Steep rise in inputs and uncertainty over water availability are among factors

More and more small and marginal farmers are selling their meagre landholdings to become agricultural workers.

This is how agriculturists, policy-makers and economists explain the finding in the Census for Tamil Nadu: Between 2001 and 2011, the strength of cultivators declined and the number of agricultural workers went up. In the 10-year period, there was a fall of about 8.7 lakh in the number of cultivators and a rise of nearly 9.7 lakh among farm workers.

With agriculture remaining unprofitable generally, many cultivators are forced to give up farming and consequently sell their lands. Uncertainty over water availability, steep rise in inputs, particularly fertilizers, and inadequate procurement price for food grains are among the factors that drive out farmers from their basic calling.

According to the State Planning Commission’s 12th Five Year Plan document, the overall average size of landholding had come down from 0.83 hectares in 2005-06 to 0.80 hectares in 2010-11.

“What is ironical is that when the scope for agriculture is shrinking, the number of agricultural workers is on the rise,” says K. Balakrishnan, president of the Tamil Nadu Vivasayigal Sangam and Communist Party of India (Marxist) MLA from Chidambaram. Farmers not getting fair compensation in times of floods or droughts and cumbersome procedures associated with crop insurance are other reasons that make the farming community have second thoughts over continuing with agriculture.

S. Janakarajan, professor, Madras Institute of Development Studies, and a seasoned expert on agrarian issues, refers to the trend of agricultural land being purchased in a big way by institutions of higher education and companies that are putting up thermal power plants. “This is happening in the Cauvery delta,” says Prof. Janakarajan, who has just carried out field surveys in eastern parts of the delta, particularly in the Nagapattinam-Vedaranayam belt.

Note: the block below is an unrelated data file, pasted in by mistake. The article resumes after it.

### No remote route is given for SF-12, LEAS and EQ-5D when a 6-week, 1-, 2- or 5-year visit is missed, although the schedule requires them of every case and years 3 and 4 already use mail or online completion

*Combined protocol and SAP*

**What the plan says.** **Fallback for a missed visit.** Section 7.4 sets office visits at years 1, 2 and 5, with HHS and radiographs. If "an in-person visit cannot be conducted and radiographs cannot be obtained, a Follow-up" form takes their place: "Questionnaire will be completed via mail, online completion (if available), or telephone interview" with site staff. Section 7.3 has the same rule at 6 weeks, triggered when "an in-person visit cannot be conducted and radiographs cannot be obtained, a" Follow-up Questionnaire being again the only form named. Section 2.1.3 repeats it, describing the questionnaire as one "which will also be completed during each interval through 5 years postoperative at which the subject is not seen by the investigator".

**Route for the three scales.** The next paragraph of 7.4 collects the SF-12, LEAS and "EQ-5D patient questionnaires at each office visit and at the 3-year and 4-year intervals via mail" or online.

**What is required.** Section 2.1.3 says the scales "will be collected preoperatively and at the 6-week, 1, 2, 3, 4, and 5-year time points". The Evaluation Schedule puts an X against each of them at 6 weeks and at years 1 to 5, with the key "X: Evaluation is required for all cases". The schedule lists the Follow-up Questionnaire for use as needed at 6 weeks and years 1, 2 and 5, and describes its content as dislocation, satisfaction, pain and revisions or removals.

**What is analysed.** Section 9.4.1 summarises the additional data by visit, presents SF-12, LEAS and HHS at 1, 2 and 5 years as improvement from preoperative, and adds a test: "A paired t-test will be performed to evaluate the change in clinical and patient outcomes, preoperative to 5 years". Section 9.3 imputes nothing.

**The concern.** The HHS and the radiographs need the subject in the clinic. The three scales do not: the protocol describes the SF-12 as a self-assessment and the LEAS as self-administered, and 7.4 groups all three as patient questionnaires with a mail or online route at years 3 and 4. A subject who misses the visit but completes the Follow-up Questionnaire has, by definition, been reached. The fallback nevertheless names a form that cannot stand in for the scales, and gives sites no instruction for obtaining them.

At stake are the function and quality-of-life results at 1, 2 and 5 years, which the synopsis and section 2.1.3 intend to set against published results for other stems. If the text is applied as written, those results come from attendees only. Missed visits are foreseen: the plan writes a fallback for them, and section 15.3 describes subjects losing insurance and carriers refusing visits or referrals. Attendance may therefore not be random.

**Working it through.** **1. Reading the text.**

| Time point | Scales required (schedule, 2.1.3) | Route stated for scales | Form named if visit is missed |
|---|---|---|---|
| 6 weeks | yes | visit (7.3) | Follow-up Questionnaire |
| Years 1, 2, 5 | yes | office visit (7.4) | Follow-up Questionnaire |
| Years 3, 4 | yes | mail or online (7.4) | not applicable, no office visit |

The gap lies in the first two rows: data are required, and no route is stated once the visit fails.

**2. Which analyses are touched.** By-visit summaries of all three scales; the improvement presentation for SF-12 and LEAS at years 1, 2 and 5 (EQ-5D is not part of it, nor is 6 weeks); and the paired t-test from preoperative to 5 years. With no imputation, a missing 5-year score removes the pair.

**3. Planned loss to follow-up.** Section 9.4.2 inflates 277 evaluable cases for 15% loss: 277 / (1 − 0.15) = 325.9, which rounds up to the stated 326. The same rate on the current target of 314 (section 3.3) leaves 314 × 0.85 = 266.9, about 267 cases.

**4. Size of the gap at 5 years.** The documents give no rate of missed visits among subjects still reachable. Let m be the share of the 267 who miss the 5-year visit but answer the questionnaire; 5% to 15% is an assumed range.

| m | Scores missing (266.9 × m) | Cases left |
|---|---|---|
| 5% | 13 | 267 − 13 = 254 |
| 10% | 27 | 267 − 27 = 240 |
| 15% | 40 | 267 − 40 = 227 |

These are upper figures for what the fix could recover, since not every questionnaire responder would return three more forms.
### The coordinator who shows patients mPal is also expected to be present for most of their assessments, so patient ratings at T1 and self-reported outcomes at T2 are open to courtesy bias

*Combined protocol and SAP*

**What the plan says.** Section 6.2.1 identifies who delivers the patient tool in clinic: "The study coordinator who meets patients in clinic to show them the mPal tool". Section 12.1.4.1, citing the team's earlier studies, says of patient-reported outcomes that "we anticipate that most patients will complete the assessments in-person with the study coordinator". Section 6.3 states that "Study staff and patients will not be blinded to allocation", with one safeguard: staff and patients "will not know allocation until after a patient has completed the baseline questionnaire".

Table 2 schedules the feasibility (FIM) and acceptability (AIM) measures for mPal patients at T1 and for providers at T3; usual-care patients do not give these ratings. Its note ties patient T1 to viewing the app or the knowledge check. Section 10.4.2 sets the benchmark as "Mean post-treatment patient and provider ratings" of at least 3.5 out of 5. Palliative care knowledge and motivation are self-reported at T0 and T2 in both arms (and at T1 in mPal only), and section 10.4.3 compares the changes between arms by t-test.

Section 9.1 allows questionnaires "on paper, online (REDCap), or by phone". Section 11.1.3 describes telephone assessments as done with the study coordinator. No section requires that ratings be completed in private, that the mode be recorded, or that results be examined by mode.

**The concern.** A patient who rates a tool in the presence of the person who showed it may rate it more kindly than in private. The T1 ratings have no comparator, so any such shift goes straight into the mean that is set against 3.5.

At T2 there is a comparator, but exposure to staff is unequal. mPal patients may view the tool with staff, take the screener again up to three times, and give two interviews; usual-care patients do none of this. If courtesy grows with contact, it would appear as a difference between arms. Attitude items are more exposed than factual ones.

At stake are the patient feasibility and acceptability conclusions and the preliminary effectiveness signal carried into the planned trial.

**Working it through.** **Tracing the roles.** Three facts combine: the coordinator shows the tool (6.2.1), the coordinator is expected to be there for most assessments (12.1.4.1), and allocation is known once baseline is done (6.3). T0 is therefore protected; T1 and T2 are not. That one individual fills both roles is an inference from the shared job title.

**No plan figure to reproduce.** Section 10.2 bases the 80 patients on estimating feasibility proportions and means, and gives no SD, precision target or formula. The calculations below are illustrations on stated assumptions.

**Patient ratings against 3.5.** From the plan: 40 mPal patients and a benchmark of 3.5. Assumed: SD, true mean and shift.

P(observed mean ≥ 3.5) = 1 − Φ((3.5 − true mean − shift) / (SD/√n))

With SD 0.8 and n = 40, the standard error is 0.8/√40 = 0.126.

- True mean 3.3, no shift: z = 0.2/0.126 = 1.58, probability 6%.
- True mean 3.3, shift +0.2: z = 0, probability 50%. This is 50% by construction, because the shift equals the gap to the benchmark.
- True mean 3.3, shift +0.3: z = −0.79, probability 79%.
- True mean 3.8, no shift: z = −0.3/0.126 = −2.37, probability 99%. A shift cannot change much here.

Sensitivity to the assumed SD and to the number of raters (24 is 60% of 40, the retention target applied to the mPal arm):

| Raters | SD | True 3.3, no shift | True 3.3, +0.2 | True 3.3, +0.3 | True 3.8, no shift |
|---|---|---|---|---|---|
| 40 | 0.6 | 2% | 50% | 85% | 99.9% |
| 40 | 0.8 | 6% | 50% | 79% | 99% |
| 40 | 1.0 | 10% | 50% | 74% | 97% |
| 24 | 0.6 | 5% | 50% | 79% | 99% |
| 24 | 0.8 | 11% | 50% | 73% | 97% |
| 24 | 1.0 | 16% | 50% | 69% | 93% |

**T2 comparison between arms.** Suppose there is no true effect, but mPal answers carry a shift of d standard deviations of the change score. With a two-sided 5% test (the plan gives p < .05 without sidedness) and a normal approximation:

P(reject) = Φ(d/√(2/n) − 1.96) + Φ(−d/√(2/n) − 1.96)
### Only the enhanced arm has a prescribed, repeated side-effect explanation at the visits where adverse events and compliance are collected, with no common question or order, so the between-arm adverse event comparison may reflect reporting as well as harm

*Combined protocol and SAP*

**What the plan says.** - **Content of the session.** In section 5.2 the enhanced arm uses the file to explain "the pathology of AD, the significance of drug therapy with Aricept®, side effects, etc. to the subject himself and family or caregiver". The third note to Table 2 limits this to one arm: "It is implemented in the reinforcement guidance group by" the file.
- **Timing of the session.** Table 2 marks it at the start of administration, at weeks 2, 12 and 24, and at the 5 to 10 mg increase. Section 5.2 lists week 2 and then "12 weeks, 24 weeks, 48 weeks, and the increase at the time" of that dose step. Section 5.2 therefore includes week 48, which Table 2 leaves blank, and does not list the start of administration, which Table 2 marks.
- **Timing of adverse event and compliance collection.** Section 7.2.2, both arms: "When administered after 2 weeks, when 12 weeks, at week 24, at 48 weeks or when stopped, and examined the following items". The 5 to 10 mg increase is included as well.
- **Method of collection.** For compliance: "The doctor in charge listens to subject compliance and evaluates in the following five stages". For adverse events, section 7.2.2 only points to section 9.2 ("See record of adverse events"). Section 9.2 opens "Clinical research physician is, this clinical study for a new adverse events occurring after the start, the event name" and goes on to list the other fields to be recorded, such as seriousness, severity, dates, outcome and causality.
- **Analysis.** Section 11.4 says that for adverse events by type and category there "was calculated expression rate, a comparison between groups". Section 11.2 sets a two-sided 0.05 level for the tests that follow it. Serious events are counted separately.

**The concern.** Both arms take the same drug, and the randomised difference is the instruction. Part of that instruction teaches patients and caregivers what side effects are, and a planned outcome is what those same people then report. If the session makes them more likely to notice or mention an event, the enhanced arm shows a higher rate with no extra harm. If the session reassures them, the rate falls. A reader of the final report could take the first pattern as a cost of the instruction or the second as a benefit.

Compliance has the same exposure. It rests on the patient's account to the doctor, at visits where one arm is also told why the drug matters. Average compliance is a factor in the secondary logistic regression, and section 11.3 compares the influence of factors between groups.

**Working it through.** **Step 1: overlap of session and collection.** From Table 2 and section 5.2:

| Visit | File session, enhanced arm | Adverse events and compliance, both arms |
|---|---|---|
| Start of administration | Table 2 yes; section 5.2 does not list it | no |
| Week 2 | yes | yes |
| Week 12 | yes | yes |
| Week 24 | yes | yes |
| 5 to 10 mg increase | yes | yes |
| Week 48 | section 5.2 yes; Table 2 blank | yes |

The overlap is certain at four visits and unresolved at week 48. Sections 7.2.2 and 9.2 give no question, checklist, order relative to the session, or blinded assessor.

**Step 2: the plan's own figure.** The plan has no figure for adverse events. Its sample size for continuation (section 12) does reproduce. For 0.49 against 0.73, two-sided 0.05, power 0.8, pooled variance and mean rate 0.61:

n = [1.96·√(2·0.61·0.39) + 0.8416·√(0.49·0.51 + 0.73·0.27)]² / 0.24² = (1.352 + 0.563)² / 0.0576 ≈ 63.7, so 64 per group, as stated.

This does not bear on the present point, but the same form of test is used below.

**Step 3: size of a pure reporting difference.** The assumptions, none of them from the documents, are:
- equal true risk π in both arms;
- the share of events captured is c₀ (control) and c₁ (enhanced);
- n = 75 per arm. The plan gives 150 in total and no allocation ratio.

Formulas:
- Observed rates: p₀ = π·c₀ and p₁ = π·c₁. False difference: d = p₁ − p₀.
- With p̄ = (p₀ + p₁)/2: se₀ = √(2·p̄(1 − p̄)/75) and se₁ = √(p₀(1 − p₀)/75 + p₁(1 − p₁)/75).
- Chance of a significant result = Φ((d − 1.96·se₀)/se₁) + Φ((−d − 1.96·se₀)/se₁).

Pointing out that the big picture is extremely disturbing, he says that pull and push factors are in operation against farming. While the push factor pertains to the distress conditions in which agriculturists are placed, the pull factor refers to “greater opportunities,” as viewed by farmers, in urban areas, for their livelihood. According to him, the most important finding of the Census – the urban boom in Tamil Nadu – means conversion of rural poverty into urban poverty.

However, a senior policy-maker, who had a considerable stint in the State Agriculture Department in the last 10 years, sees the trend differently. “What we are witnessing is economic transition. When an economy matures, the contribution of the primary sector to the overall economy becomes less and less. At one stage, it will stabilise.”

What everyone acknowledges is that given the level of urbanisation in the State, many farm workers are no longer dependent solely on farming for livelihood.

For some months in a year, they get into non-farming activities such as construction. In fact, another policy-maker says there should be enough avenues for non-farm income for the agriculturists so that they do not find themselves in economic distress in times of successive spells of drought.

As regards the Census finding on the increase in the strength of farm workers, not many are willing to agree with it. The policy-maker says that be it in the Cauvery delta or in Cuddalore-Villupuram belt, the dearth of workers has been the general complaint.

S. Ranganathan, general secretary of the Cauvery Delta Farmers’ Welfare Association, says there is a perceptible fall in the number of labourers even in the delta over the years. With vast improvement in connectivity, the practice of people in rural parts of the region going to faraway places for livelihood is no longer uncommon.

A substantial workforce in the Tirupur knitwear industry is from the delta, he points out.

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